Sure, the U.S. national parks are known for their stunning geological features and breathtaking views. But they’re also rich in biodiversity. Across a variety of desert, forest, mountain and marine ecosystems, the national parks are teeming with captivating flora and fauna.
While popular animals like elk, moose and bears are amazing to see, the national parks boast other fascinating critters, too. In fact, it's estimated that 80 to 90 percent of organisms within the parks are still waiting to be discovered. Here are five unique animals that call the national parks home.
Before we dive in, it’s worth noting that all animals inside and around national parks are wild animals. As friendly as some may seem, it is never appropriate to approach or feed a wild animal. (And definitely don't be like these irresponsible visitors, who attempted to snap a selfie for social media.) For more information, the National Park Service has plenty of tips on how to enjoy safe animal encounters in its parks. Now, to the wildlife!
What do you get when you cross a rabbit with a hamster? The American pika. Pikas make their homes in the tiny crevices of the Rocky Mountains. You can see them in Rocky Mountain National Park, Grand Teton National Park and Yellowstone National Park, to name a few.
Their black and brown fur helps keep the rodent-like mammals warm in chilly mountain air and offers camouflage from predators. They spend the warmer months gathering and stashing grasses and wildflowers to keep them well-fed throughout the winter — and may even steal from a neighboring pika’s cache when no one is looking.
Unfortunately, pikas are a candidate for the federal endangered species list because of habitat loss due to climate change. There has been a push to put them on the registry but it hasn’t been approved just yet. In the meantime, keep your eyes and ears out for these little critters when you’re hiking through the mountains; pikas have a distinguishable "eek" sound that echoes through the mountains to warn fellows of predators.
Another Rocky Mountain resident, the yellow-bellied marmot can be seen lounging in the sun on rocks or roaming about the alpine meadows. The large rodents were dubbed “whistle pigs” by early settlers for the loud, scream-like whistles they make out of fear and excitement.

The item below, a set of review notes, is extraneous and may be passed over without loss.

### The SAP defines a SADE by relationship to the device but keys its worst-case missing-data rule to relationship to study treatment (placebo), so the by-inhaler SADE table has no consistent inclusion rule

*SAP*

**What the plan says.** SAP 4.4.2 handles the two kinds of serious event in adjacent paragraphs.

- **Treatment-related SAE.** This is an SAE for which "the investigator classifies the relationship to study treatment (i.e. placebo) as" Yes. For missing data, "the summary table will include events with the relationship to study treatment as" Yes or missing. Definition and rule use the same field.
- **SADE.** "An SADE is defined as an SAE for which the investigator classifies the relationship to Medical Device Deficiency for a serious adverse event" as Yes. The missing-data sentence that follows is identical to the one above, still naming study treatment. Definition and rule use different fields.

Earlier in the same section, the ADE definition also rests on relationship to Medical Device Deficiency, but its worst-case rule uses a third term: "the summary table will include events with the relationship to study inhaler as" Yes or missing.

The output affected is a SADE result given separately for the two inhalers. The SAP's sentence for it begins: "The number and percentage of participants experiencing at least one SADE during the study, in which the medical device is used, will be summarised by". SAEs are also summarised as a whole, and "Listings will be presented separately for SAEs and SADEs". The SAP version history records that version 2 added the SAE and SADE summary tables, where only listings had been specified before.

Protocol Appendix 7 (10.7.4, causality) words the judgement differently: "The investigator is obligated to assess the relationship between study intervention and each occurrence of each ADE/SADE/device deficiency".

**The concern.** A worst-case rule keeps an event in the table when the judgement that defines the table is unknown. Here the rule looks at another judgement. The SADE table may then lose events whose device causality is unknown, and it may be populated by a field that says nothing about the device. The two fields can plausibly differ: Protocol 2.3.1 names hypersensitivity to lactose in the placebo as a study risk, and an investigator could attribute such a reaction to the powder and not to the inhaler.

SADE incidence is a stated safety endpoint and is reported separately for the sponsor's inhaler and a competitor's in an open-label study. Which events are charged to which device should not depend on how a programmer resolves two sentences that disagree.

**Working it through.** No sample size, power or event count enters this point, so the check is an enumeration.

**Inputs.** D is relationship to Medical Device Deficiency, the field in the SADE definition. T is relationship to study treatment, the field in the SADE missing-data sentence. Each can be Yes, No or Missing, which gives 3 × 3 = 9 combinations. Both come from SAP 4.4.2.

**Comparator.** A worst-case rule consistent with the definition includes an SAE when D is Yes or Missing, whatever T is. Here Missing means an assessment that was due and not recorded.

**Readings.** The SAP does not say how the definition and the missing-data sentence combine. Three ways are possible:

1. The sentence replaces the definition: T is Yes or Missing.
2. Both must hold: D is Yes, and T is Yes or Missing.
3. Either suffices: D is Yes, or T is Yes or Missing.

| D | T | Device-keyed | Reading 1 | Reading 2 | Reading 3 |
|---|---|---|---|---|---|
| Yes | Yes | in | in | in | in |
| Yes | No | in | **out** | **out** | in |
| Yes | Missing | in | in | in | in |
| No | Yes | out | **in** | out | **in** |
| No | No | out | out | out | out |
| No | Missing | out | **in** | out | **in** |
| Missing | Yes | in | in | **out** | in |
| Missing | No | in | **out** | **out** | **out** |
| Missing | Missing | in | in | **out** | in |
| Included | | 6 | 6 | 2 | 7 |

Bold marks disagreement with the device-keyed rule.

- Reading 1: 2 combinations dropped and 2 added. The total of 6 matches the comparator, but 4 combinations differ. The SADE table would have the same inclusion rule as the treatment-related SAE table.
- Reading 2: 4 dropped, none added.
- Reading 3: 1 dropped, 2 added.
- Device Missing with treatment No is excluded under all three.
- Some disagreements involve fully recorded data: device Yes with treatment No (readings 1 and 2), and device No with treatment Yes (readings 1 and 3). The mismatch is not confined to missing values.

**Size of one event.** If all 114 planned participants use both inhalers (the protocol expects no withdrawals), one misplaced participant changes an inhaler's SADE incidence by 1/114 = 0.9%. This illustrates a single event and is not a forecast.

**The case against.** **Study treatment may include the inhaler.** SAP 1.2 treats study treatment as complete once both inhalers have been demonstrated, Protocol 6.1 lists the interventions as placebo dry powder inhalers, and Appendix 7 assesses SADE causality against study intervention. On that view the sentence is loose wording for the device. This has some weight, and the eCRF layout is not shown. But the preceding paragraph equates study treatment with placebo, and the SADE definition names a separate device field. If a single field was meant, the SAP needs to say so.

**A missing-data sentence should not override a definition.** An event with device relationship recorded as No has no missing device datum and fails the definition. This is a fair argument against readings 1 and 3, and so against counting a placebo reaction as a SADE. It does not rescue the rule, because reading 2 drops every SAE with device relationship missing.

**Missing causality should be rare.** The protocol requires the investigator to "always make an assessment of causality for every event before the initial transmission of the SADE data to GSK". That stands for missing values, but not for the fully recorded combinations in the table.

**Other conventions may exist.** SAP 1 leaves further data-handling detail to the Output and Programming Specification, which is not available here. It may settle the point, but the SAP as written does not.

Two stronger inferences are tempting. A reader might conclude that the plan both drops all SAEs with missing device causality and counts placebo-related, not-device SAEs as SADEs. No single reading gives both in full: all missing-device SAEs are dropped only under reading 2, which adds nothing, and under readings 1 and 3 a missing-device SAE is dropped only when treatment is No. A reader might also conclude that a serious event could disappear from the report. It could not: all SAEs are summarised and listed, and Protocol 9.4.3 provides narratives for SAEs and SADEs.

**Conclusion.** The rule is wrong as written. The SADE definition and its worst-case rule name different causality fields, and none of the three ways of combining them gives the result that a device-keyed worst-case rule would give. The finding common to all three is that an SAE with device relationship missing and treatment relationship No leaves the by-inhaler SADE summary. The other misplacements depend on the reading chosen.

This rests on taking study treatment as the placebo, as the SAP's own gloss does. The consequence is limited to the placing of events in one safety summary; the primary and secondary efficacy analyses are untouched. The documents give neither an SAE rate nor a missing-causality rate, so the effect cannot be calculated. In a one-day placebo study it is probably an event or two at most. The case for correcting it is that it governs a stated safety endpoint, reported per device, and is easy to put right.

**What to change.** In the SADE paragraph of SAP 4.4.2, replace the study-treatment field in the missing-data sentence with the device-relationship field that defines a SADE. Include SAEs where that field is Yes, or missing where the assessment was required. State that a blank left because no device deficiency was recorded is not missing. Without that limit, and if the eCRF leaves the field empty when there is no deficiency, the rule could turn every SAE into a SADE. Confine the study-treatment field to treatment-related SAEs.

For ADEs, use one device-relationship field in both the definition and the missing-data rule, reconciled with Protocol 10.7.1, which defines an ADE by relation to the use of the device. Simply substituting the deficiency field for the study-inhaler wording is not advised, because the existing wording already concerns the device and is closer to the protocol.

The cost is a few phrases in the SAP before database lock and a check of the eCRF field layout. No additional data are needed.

Yellow-bellied marmots live in colonies, typically consisting of one male and multiple females along with any offspring produced that year. They spend eight months of the year hibernating in burrows, but you can't blame them for the excessive beauty sleep: While they're hibernating, they do not age. During the winter months, a marmot's metabolism slows down so much, in fact, that it may look as if the animal is dead. They only take a breath about once per minute.
As spring rolls around and the marmot wakes up, its body starts to age again.
The witches in Macbeth may have cast “eye of newt” into their cauldron, but this is one newt you don’t want to touch. The California newt, or orange-bellied newt, is an enchanting salamander that grows to between 2 and 3.5 inches long and ranges in color from red to brown and orange tones. They’re relatively common in the forests and grasslands around California’s Santa Monica Mountains.
While beautiful to look at, these sticky newts are toxic to the touch — emitting the same poison as pufferfish. Like all animals in the national parks, if you see one of these beauties while you’re out hiking, it's best to keep your hands to yourself. (Luckily for the witches of Macbeth, "eye of newt" actually referred to mustard seeds.)
Sometimes referred to as sea cows, manatees enjoy taking their time and thrive in slow-moving waters. They can typically hold their breath for about five minutes while grazing for food and up to 20 minutes while resting. Their lungs, located next to their spine, help them maintain buoyancy.
Manatees are gentle giants that spend most of their winter days eating seagrass in warmer waters around hot springs and power plant outfalls. When the weather warms, they've been seen as far north as Massachusetts. So, next time you’re headed to Everglades National Park in Florida, try to arrive between November and March, as that's your best chance to see these beautiful creatures.
A relative of elephants, the manatee can live nearly 60 years and have no natural enemies. Their biggest threat is humans, due to polluted waters, habitat destruction and boating accidents. As a result, the animals were added to the endangered species list in 1967. However, thanks to effective conservation efforts, in 2017 the manatee was downgraded from endangered to threatened.
Imagine walking among the fascinating cacti in Saguaro National Park, when out pops a feathery head complete with a pair of big yellow eyes and bushy, white eyebrows. You may have just stumbled upon the world’s tiniest owl — adult elf owls measure in at just under 6 inches long and have a wingspan of about 13 inches. In comparison, the great horned owl has a wingspan of over 4 feet.
Elf owls make their homes inside old woodpecker holes in trees and Saguaro cacti. Because they're so small, the birds feed mostly on insects and an occasional lizard or mouse. They're also known to play dead if threatened or captured, and quickly fly away once the perceived danger has passed.
Because of their size, elf owls find Arizona winters a bit cold and will fly southward to Mexico until spring. During the warmer breeding season, male elf owls sing from inside their nests to attract a mate; that means if you’re taking a sunset stroll around Saguaro in the spring, you may just hear their songs.